‘Pokémon Go’ Muk: Nest locations, movesets and other info on the purple pile of poison
In Pokémon Go, Muk is considered part of the original 151 pocket monsters — unlike thoseGen 2 whippersnappers.
If you’ve been playing Pokémon Go, you may already have the Poison-type Pokémon Muk to call your very own. But considering the rarity of Grimer’s evolved form, it’s possible you don’t.
If you’re still without the pile of sludge with eyes, we’ve got everything you need to know about Muk in Pokémon Go.
Pokémon Go Muk: What the heck’s a Muk?
Many hail the original 151 Pokémon as the best character designs the series has seen. That applies a little less to Muk. If you feel like Muk looks, literally, like a giant pile of muck, you’re right!
According to Bulbapedia, the Pokémon is found in heavily polluted places like factories. It’s possible that Muk’s backstory involves mutated pollution. Somehow this living pollutant was able to reproduce enough to become its own species. Yuck.
Like Nidoran and Koffing, Muk is a Poison type. Meaning attacks like Poison Gas and Sludge Bomb come naturally to it. As an added benefit, it can’t be poisoned, so douse any hopes you had of fighting fire with fire. Use actual fire attacks instead, or Ground and Psychic moves (which Poison is weak against).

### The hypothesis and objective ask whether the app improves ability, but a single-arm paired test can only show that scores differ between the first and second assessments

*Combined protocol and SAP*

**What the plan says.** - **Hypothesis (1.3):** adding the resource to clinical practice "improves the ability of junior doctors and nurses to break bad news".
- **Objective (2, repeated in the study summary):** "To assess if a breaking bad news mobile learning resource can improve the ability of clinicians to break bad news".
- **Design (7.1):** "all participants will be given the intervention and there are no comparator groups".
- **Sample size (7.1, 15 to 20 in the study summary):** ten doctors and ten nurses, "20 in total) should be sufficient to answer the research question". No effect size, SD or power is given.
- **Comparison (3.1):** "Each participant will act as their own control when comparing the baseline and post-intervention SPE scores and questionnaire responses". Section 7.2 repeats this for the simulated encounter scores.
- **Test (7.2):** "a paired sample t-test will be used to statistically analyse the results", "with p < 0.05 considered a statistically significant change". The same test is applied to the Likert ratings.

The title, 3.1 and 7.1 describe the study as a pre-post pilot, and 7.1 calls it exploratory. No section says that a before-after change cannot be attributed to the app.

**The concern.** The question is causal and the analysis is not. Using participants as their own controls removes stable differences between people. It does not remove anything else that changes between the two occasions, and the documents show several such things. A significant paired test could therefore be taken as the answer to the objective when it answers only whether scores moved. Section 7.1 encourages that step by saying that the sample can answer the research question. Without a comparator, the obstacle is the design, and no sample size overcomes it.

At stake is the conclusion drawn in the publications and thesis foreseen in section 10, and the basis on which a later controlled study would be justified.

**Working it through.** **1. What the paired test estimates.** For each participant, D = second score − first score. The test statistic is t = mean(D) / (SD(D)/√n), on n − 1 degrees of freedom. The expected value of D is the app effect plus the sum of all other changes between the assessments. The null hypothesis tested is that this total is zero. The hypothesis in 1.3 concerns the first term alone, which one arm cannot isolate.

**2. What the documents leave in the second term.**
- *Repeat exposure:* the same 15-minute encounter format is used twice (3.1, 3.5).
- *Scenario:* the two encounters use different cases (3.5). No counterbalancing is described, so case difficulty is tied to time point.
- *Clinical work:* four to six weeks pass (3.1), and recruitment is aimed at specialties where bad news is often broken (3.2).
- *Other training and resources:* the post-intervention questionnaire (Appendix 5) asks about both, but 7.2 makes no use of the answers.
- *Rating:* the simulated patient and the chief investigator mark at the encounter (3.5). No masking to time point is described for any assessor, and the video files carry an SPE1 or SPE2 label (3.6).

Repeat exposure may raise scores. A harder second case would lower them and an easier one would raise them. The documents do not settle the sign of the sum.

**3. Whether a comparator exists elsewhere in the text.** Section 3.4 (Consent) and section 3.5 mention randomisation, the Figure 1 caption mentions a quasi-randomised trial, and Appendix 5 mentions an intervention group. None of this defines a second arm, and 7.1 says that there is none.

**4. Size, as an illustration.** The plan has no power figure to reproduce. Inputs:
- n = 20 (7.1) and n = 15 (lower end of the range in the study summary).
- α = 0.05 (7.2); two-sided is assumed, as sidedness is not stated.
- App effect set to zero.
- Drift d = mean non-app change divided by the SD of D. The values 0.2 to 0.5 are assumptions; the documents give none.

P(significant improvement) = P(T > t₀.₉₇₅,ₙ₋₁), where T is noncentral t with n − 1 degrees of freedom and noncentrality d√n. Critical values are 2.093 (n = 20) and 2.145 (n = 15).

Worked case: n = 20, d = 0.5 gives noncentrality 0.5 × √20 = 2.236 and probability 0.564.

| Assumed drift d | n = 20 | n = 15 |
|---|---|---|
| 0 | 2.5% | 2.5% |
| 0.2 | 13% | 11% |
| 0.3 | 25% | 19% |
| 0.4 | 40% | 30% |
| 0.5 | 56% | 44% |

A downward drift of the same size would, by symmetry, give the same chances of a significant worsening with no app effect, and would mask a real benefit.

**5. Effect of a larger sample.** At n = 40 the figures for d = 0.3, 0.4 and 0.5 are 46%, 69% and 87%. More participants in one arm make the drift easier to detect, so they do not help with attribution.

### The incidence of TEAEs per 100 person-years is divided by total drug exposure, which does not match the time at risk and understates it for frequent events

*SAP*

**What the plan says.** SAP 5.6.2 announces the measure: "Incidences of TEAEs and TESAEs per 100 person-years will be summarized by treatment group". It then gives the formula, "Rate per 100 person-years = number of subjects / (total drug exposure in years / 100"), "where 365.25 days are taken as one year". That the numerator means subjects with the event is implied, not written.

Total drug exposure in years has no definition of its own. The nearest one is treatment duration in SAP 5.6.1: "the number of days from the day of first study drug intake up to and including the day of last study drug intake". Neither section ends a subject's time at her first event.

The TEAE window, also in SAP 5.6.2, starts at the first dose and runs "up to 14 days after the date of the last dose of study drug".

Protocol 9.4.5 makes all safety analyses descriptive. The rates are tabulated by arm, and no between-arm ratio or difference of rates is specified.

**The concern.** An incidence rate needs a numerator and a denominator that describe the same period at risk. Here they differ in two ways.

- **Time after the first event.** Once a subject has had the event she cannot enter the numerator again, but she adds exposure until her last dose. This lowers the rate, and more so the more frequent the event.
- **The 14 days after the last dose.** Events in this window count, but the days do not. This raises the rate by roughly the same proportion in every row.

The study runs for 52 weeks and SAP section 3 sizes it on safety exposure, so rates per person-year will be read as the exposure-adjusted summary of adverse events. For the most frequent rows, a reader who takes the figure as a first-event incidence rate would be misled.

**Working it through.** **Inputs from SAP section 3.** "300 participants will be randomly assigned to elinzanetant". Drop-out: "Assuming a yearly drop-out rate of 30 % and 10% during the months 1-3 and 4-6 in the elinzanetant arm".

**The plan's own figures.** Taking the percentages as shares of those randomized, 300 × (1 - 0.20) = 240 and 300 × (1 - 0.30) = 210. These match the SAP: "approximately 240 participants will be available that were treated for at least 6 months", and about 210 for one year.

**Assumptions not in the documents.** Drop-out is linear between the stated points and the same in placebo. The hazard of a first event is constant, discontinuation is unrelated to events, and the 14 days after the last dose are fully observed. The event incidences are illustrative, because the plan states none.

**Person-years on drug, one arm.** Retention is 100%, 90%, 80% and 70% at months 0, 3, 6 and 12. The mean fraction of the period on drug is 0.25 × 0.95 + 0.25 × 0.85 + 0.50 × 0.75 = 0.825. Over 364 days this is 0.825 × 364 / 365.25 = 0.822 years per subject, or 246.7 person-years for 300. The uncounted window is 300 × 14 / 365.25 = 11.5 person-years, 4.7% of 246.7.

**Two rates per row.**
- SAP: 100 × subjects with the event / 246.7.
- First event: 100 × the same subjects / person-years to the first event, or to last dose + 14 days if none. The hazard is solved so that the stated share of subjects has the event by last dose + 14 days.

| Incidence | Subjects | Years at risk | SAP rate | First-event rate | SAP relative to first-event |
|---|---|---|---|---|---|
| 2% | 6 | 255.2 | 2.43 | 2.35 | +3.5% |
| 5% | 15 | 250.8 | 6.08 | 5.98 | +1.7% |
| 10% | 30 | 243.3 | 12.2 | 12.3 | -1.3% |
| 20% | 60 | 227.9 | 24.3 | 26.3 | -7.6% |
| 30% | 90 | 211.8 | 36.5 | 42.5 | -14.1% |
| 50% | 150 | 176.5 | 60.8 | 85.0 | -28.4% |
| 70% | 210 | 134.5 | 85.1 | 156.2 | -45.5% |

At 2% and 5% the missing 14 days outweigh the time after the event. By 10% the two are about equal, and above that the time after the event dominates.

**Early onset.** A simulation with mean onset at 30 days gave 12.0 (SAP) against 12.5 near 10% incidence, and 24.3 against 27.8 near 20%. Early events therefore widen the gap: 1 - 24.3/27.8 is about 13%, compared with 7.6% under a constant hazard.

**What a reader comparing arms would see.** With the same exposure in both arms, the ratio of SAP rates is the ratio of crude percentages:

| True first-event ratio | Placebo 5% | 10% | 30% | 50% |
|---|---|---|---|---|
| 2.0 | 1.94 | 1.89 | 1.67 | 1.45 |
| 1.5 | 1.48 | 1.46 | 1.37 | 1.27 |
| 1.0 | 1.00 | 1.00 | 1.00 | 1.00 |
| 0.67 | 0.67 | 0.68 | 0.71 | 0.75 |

Muk isn’t exactly a Pokémon worthy of writing home about, but it does come in rainbow bagel flavor.
Pokémon Go Muk: Moveset
According to Pokémon Go Database, you can expect a Muk with two of five moves.
As for which is the best moveset combination your Muk can have, it depends on who you’ll be battling in gyms. Muk gets a small bonus tacked on when using Poison moves, although attacks like Infestation and Dark Pulse are Bug and Dark, respectively. A nonpoisonous attack can throw off opponents, allowing them to think your Muk has only Poison-type moves.
Pokémon Go Muk: Locations
As with Forretress and other Pokémon Go ‘mons, location depends on where you reside. According to RankedBoost, wetlands, marshes and industrial areas are better for finding Grimer and Muk. Check out the Silphroad’s global nest atlas to figure out where it might be in your area.
Read more about Smeargle, Delibird, Forretress and why two of the Pokémon are straight up missing.
If you’re booting up the game for the first time in a while to catch some Gen 2 Pokémon, be sure to check out Mic’s guides on how to get stardust, how to determine how long it will take to reach level 40, the kind of Pokémon you get from 10-kilometer eggs, how to create new PokéStops, how to maximize your chances of catching Pokémon and how PokéStops distribute Pokémon eggs. Also check out how to catch Gen 2 baby Pokémon, our analysis of post-balance update Chansey and Rhydon and everything you need to know about finding the long-awaited Pokémon Ditto.